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Advertisers glad to be back in business

Advertisers glad to be back in business



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Amanda Butterfield reporting Viewers of shows like "The Office," and "Law and Order" aren't the only ones who were thrilled to hear the writers strike ended last week. Advertisers and buyers are glad it's over too.

Today, Eyewitness News went to an advertising agency to see how the strike affected ratings.

Todd Wolfenbarger works with The Summit Group. His job is to help businesses sell more of their product. "Everyone was really happy when they heard this was over," he said.

Advertisers glad to be back in business

Wolfenbarger says Subway and Murdock are just a couple of the clients who hire the Summit Group to buy commercial time to promote their product on television. During the three months the writers were on strike, the value of TV media dropped, so Wolfenbarger and his crew had to watch every move the writers and the union made.

"It's been a headache that makes our business more complicated," he said.

Here's the bad news: Clients bought the airtime months ago, specifically targeting the audience of a particular drama or sitcom that was supposed to have new episodes, assured they would get a certain numbers of viewers watching. Then the strike happened.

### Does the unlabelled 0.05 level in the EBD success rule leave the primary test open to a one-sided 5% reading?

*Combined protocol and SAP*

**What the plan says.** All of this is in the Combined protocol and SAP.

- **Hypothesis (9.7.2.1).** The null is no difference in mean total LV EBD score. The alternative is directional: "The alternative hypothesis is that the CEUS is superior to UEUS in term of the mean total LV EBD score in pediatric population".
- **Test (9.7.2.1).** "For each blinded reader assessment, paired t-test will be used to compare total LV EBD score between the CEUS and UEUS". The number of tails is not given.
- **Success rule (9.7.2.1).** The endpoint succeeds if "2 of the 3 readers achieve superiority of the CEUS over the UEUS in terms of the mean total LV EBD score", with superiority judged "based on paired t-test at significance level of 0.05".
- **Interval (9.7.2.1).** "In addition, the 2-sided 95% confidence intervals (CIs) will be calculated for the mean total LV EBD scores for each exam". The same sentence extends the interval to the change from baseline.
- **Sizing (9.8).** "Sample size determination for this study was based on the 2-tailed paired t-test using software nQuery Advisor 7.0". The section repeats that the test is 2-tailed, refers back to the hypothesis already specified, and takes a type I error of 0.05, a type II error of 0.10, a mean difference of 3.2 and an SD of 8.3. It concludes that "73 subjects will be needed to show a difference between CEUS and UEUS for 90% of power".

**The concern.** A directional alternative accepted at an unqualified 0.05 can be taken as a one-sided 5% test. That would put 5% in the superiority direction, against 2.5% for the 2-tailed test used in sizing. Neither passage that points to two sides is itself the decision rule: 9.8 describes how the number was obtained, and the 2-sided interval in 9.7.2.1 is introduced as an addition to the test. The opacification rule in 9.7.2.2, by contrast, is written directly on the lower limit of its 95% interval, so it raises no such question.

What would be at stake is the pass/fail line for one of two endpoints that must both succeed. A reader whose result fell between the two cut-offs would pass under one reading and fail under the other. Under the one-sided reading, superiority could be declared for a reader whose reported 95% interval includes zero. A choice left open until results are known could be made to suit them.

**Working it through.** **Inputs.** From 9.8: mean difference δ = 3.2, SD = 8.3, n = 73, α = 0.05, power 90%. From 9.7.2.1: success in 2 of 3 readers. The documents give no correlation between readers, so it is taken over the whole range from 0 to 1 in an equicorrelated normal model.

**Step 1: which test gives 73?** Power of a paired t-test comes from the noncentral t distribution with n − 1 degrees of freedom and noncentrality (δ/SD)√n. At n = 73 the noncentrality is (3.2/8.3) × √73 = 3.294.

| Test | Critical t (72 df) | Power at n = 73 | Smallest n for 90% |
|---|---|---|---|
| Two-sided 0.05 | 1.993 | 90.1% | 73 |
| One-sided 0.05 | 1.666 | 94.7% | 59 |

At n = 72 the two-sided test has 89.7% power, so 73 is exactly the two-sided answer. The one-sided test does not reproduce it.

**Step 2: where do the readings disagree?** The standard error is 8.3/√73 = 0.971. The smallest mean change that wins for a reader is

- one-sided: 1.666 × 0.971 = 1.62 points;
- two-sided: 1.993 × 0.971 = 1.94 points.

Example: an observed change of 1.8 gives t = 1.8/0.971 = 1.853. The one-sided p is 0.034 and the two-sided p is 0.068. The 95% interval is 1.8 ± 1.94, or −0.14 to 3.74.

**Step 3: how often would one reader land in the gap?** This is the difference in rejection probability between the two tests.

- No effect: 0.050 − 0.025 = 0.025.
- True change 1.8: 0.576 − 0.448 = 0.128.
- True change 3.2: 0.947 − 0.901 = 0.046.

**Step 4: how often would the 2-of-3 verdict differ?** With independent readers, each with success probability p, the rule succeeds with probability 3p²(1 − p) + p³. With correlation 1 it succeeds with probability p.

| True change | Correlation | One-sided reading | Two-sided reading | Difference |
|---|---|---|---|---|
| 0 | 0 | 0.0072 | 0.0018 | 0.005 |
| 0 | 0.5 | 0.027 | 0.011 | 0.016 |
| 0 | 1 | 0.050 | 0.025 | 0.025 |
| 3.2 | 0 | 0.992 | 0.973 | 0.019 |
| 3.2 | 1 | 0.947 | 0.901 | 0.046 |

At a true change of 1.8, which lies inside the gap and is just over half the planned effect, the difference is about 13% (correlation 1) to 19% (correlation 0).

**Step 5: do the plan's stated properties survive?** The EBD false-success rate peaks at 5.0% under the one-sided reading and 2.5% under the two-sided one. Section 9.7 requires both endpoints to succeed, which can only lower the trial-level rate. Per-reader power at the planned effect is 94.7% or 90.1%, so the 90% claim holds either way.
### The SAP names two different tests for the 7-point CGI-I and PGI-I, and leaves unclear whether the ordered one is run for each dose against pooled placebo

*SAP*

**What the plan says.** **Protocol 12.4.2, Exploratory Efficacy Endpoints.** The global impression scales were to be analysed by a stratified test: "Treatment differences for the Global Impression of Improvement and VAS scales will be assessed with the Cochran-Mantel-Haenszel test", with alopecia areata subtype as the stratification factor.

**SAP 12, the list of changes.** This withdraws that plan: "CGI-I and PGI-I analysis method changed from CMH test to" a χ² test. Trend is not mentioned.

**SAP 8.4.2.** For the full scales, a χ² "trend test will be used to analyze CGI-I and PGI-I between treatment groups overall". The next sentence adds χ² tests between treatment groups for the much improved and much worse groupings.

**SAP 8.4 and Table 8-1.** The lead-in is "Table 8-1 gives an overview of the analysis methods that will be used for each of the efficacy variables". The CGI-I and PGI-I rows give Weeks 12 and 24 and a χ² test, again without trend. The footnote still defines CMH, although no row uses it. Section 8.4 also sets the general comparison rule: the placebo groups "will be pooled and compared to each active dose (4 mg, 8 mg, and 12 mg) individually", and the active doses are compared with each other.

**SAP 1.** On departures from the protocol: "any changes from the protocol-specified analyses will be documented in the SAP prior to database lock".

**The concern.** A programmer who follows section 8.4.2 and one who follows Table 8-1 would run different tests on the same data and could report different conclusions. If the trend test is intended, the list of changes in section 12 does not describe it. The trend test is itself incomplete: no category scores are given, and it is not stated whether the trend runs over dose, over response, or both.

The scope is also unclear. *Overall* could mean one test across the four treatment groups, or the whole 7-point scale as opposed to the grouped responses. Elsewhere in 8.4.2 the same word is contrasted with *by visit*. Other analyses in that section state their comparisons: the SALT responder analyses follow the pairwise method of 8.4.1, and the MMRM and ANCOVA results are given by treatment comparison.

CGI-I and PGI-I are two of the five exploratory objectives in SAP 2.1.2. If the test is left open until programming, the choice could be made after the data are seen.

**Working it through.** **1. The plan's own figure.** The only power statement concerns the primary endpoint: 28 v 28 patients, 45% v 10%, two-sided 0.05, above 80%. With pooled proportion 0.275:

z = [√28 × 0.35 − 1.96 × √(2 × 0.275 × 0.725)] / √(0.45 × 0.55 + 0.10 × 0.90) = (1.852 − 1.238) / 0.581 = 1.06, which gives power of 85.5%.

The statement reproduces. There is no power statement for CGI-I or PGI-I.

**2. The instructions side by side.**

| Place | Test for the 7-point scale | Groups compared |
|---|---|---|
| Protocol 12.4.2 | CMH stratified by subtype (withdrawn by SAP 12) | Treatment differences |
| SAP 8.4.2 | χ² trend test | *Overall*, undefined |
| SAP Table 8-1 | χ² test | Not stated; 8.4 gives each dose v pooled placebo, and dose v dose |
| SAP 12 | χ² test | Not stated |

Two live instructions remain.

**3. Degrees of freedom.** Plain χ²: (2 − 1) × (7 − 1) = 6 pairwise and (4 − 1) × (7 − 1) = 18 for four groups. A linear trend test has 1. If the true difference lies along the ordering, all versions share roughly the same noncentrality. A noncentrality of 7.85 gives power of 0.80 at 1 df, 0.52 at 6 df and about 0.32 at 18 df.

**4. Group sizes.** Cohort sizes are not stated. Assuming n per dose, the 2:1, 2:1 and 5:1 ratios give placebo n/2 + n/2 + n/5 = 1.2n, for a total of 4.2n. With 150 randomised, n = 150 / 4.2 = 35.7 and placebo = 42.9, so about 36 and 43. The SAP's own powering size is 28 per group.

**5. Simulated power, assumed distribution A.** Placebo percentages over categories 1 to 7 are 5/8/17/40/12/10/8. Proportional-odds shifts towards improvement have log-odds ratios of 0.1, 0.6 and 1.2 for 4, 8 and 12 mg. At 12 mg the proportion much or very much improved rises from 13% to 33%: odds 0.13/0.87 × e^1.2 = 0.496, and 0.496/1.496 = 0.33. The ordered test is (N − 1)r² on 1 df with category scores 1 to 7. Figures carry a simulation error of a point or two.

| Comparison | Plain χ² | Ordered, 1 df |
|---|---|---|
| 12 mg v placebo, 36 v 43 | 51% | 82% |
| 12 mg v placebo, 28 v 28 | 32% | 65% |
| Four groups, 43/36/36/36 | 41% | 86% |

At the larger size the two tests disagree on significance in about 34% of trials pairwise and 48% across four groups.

"The eyeballs are not there watching reruns like they are there watching new TV shows. So, if you're buying time thinking you have new shows but it's reruns, you have a lot less eyeballs watching," Wolfenbarger said.

Advertisers glad to be back in business

But the strike wasn't all bad for every show. "Jay Leno, the first weeks he went solo, wrote his own material. His ratings went up," explained Dale Darling, the head of sales for Bonneville Communications.

Darling says local TV stations weren't too affected by the strike because shows that played reruns only account for a few hours of programming every night.

As for us at KSL-TV, an NBC affiliate, the strike could turn out to be a good thing. "Maybe our dirty little secret is NBC hasn't been firing on all cylinders lately, so as we went into a writers strike, we had less to lose," Darling said.

Now that we know our most loved shows will be back, soon more viewers could be tuning in. "The anticipation is there," Darling said.

The reality shows NBC aired during the strike, like Gladiators, actually earned KSL higher rating points on some nights than the scripted shows they replaced.

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